Here’s more from the NFC West:

  • Were the Redskins ever serious about selecting Tua Tagovailoa instead of stud edge rusher Chase Young? “No, not really,” head coach Ron Rivera said this week (via JP Finlay of NBC Sports). “We just feel about the things we saw from Dwayne Haskins,” Rivera continued. “I feel good enough about him that I’m willing to take that chance, that opportunity.”
  • Meanwhile, the longtime Panthers head coach isn’t ruling out a reunion with former MVP Cam Newton (via NFL.com). “You know, the thing about Cam really is the situation,” said Rivera. “We’re in a situation where we’ve got two really young quarterbacks, one that’s been with us, been in the system, understands how we want things done and the other one is a guy who was taken last year in the first round and shows some promise.” For now, Newton is holding out for an opportunity to start.
  • The Cowboys coughed up a 2021 fifth-round pick to the Eagles to take Wisconsin lineman Tyler Biadsz last week. The intra-divisional trade wasn’t an easy call, but they were able to stomach it thanks to a wealth of mid-round selections coming their way, The Athletic’s Jon Machota writes. Jerry Jones & Co. will recoup comp picks after losing four starters in free agency: cornerback Byron Jones, edge rusher Robert Quinn, wide receiver Randall Cobb, and defensive tackle Maliek Collins.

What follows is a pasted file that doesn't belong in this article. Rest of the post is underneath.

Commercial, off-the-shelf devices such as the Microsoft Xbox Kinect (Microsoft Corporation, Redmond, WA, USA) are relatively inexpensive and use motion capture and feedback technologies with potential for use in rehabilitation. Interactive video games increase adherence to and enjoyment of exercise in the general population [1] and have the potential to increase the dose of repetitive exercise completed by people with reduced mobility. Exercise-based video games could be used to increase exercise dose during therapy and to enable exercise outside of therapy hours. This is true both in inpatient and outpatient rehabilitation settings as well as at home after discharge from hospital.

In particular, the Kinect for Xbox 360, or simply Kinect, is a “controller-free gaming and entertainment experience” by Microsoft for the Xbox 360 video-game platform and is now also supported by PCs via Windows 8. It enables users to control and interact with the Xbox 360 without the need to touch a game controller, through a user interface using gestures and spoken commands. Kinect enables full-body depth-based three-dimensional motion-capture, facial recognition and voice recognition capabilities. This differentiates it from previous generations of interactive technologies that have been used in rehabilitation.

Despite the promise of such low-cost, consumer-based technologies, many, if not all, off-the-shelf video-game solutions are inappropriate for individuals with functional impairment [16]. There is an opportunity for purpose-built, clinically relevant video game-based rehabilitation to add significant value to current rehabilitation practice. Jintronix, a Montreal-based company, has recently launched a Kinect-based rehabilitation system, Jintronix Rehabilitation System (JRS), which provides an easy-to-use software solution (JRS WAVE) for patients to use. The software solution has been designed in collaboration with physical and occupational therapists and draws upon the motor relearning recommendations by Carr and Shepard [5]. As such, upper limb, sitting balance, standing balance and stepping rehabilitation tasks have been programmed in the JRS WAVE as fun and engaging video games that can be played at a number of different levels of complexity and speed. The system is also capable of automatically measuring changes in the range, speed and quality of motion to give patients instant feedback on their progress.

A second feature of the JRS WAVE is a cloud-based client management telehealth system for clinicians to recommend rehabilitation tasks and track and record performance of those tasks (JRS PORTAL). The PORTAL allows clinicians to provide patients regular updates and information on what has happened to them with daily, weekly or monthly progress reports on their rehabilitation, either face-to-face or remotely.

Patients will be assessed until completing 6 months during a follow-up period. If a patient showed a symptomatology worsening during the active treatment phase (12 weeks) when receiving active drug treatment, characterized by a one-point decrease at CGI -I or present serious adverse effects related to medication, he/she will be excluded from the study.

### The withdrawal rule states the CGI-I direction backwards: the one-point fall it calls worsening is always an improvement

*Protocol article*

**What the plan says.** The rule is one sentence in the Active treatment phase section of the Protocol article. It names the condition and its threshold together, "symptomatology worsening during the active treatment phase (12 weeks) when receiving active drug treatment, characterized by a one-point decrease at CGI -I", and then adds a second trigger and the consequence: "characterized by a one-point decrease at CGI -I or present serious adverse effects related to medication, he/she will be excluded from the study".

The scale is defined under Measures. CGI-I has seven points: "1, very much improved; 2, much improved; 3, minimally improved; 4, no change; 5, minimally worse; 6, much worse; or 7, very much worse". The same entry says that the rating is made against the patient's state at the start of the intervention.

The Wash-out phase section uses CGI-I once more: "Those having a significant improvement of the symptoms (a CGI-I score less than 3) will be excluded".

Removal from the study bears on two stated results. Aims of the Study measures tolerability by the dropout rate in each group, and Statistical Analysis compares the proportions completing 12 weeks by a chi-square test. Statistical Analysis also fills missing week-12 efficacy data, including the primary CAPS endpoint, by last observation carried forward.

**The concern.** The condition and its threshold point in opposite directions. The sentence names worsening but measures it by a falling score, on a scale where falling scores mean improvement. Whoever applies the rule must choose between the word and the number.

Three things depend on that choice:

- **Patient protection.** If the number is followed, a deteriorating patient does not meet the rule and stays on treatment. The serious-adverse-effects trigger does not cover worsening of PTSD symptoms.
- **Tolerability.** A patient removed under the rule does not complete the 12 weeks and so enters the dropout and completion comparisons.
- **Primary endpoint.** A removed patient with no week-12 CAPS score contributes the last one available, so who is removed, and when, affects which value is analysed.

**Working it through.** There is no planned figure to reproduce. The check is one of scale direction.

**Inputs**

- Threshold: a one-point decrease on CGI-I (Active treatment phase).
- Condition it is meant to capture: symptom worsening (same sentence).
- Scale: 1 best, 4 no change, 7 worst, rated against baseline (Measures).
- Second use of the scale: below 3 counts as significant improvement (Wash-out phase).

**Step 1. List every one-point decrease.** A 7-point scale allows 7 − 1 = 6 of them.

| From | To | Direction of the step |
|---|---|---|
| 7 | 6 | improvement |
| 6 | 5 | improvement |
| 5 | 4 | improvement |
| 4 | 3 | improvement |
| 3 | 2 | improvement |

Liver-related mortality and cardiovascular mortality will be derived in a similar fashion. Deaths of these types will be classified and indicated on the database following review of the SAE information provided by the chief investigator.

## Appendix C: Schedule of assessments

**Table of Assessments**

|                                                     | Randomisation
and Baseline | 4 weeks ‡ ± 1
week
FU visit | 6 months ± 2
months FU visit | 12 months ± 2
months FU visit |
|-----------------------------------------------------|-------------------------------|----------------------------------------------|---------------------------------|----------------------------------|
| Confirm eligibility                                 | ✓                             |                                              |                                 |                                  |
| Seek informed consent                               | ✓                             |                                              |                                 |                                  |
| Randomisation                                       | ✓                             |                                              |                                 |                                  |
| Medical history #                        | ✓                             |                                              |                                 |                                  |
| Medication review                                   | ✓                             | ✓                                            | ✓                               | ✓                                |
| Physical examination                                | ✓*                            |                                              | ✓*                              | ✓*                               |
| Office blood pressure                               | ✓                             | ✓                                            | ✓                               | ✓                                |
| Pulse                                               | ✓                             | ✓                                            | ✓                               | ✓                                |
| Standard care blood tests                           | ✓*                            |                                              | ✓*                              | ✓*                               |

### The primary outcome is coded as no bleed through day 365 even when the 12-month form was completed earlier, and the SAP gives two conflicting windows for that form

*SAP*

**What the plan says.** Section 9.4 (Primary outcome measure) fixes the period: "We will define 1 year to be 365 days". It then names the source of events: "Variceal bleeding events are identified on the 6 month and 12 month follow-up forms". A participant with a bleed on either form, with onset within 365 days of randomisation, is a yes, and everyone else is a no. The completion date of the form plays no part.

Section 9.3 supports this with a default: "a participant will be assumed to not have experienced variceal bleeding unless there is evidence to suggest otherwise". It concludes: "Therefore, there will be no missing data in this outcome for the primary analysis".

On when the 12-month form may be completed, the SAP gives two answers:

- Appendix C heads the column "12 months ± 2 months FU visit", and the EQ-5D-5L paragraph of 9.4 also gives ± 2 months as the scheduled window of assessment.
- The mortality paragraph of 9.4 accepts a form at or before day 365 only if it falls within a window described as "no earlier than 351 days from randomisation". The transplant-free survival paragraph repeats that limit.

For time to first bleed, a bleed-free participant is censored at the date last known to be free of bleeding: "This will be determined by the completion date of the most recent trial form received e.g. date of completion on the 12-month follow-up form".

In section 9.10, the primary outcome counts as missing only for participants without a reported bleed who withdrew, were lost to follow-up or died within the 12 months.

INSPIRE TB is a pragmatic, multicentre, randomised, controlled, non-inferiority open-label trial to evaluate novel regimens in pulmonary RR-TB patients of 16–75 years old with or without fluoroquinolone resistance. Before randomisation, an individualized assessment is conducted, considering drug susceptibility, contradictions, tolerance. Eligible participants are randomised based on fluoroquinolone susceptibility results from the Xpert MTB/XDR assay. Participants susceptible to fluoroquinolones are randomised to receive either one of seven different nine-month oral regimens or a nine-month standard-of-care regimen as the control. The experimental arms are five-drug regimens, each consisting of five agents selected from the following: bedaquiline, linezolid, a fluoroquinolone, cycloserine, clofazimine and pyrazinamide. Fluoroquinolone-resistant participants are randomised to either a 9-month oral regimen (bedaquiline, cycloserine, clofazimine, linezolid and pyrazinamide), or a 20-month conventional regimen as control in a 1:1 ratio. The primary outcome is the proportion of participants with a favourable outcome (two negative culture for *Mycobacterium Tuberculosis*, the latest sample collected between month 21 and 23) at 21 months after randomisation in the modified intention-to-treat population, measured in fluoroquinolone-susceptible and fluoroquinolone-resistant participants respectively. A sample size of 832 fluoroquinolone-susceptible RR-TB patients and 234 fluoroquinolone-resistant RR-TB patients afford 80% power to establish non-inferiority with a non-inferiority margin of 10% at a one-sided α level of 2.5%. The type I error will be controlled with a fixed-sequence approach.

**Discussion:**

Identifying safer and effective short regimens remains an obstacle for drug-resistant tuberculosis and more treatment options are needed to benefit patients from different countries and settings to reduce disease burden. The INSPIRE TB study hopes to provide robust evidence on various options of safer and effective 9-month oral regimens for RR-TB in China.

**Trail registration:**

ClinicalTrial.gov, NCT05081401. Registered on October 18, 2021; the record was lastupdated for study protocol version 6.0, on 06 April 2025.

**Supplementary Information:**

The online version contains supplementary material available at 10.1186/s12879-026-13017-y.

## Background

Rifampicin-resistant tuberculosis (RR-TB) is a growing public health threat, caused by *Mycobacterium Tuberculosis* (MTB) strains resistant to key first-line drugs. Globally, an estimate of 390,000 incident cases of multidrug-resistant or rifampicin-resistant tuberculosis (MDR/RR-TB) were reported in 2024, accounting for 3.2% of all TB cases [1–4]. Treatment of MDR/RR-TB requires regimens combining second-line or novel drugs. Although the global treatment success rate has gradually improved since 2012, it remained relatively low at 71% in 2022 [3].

• The Giants non-tendered center Jon Halapio earlier this year, but there’s a strong chance he’ll return to the team as he recovers from an Achilles injury, Jordan Raanan of ESPN.com tweets. For now, the Giants have a few options on hand in guard Shane Lemieux – who has never lined up in the middle – Spencer Pulley, and G/T Nick Gates.

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Chargers Liked Tua Tagovailoa At No. 6

With the No. 6 pick in the NFL Draft, the Chargers found their new quarterback in Oregon product Justin Herbert. But, even if wasn’t there, GM Tom Telesco says he would have taken a QB, no matter what.